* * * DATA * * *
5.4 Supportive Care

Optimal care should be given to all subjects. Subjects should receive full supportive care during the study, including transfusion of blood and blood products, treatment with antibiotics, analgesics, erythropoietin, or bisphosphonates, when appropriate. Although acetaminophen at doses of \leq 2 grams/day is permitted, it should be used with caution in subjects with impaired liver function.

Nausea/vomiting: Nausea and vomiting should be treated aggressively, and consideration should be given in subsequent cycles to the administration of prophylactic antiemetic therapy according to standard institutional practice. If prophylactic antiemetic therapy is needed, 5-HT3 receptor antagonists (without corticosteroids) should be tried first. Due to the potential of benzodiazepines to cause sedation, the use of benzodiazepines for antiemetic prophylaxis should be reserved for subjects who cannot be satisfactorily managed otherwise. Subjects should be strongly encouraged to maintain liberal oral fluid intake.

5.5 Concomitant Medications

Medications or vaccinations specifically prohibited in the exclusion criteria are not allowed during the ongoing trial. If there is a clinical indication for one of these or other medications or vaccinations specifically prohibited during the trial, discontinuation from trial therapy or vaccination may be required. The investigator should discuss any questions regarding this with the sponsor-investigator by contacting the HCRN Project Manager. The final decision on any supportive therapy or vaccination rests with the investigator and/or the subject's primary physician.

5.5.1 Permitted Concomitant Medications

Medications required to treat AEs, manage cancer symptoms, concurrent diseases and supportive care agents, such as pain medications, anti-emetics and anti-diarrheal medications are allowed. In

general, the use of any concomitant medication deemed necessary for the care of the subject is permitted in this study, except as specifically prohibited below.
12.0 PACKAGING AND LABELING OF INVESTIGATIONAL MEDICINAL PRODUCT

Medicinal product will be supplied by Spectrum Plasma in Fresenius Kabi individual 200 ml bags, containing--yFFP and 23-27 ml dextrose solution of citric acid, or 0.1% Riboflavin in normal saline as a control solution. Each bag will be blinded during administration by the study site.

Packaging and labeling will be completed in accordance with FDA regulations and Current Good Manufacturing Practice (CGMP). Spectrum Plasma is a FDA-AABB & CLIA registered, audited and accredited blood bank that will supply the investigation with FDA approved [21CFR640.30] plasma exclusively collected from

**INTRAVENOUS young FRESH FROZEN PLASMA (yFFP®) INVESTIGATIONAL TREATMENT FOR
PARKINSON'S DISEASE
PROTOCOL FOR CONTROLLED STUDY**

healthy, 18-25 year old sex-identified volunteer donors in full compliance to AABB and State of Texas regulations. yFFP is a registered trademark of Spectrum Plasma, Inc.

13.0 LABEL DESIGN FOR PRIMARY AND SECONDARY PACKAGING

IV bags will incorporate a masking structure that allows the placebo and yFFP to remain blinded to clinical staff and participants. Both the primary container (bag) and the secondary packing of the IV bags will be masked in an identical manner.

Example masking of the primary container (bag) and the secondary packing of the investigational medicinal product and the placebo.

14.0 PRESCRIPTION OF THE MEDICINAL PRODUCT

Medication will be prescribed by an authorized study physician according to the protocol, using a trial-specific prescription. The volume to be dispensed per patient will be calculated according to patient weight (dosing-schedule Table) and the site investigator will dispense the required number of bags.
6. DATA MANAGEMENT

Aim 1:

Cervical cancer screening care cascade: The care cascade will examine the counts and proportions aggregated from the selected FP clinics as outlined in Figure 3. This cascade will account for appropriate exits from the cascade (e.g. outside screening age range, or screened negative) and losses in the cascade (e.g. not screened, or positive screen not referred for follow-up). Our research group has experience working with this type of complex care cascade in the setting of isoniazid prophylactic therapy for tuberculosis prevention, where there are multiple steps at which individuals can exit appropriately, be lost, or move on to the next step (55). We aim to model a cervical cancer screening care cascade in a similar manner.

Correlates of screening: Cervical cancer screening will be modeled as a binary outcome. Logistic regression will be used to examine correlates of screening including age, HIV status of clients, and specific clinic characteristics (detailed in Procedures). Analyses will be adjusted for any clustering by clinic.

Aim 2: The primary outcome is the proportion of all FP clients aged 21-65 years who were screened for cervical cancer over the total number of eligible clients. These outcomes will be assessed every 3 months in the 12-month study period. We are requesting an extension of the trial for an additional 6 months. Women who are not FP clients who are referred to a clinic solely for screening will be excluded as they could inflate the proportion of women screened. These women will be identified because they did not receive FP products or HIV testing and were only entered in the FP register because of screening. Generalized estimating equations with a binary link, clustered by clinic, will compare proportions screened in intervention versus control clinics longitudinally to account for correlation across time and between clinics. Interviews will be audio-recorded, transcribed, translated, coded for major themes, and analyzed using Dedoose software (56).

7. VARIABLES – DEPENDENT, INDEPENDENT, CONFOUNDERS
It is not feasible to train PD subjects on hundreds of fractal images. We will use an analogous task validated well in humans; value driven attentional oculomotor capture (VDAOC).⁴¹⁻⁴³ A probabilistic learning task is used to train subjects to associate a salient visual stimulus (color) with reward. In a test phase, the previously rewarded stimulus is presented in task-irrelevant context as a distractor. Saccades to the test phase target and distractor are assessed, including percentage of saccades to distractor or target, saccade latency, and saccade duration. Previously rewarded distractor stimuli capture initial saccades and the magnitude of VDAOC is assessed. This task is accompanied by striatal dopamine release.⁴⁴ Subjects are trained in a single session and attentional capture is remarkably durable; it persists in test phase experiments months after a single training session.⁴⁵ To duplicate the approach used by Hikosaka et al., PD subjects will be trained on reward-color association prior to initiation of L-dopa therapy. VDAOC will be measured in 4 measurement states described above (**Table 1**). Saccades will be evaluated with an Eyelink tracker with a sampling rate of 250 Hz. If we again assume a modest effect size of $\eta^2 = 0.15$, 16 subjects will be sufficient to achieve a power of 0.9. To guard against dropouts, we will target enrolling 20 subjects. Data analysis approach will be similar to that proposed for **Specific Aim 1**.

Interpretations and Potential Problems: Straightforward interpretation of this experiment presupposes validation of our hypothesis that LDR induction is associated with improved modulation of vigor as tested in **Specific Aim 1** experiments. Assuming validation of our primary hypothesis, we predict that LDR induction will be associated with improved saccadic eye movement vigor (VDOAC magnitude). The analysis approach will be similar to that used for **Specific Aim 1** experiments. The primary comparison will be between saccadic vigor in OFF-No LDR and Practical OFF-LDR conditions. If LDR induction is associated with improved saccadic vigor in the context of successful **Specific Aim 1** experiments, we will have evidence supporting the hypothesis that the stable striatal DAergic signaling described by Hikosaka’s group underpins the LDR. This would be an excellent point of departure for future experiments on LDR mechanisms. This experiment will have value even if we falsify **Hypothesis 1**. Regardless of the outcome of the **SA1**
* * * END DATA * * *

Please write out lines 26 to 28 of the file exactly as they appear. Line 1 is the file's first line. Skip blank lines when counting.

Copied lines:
7. VARIABLES – DEPENDENT, INDEPENDENT, CONFOUNDERS
It is not feasible to train PD subjects on hundreds of fractal images. We will use an analogous task validated well in humans; value driven attentional oculomotor capture (VDAOC).⁴¹⁻⁴³ A probabilistic learning task is used to train subjects to associate a salient visual stimulus (color) with reward. In a test phase, the previously rewarded stimulus is presented in task-irrelevant context as a distractor. Saccades to the test phase target and distractor are assessed, including percentage of saccades to distractor or target, saccade latency, and saccade duration. Previously rewarded distractor stimuli capture initial saccades and the magnitude of VDAOC is assessed. This task is accompanied by striatal dopamine release.⁴⁴ Subjects are trained in a single session and attentional capture is remarkably durable; it persists in test phase experiments months after a single training session.⁴⁵ To duplicate the approach used by Hikosaka et al., PD subjects will be trained on reward-color association prior to initiation of L-dopa therapy. VDAOC will be measured in 4 measurement states described above (**Table 1**). Saccades will be evaluated with an Eyelink tracker with a sampling rate of 250 Hz. If we again assume a modest effect size of $\eta^2 = 0.15$, 16 subjects will be sufficient to achieve a power of 0.9. To guard against dropouts, we will target enrolling 20 subjects. Data analysis approach will be similar to that proposed for **Specific Aim 1**.

Interpretations and Potential Problems: Straightforward interpretation of this experiment presupposes validation of our hypothesis that LDR induction is associated with improved modulation of vigor as tested in **Specific Aim 1** experiments. Assuming validation of our primary hypothesis, we predict that LDR induction will be associated with improved saccadic eye movement vigor (VDOAC magnitude). The analysis approach will be similar to that used for **Specific Aim 1** experiments. The primary comparison will be between saccadic vigor in OFF-No LDR and Practical OFF-LDR conditions. If LDR induction is associated with improved saccadic vigor in the context of successful **Specific Aim 1** experiments, we will have evidence supporting the hypothesis that the stable striatal DAergic signaling described by Hikosaka’s group underpins the LDR. This would be an excellent point of departure for future experiments on LDR mechanisms. This experiment will have value even if we falsify **Hypothesis 1**. Regardless of the outcome of the **SA1**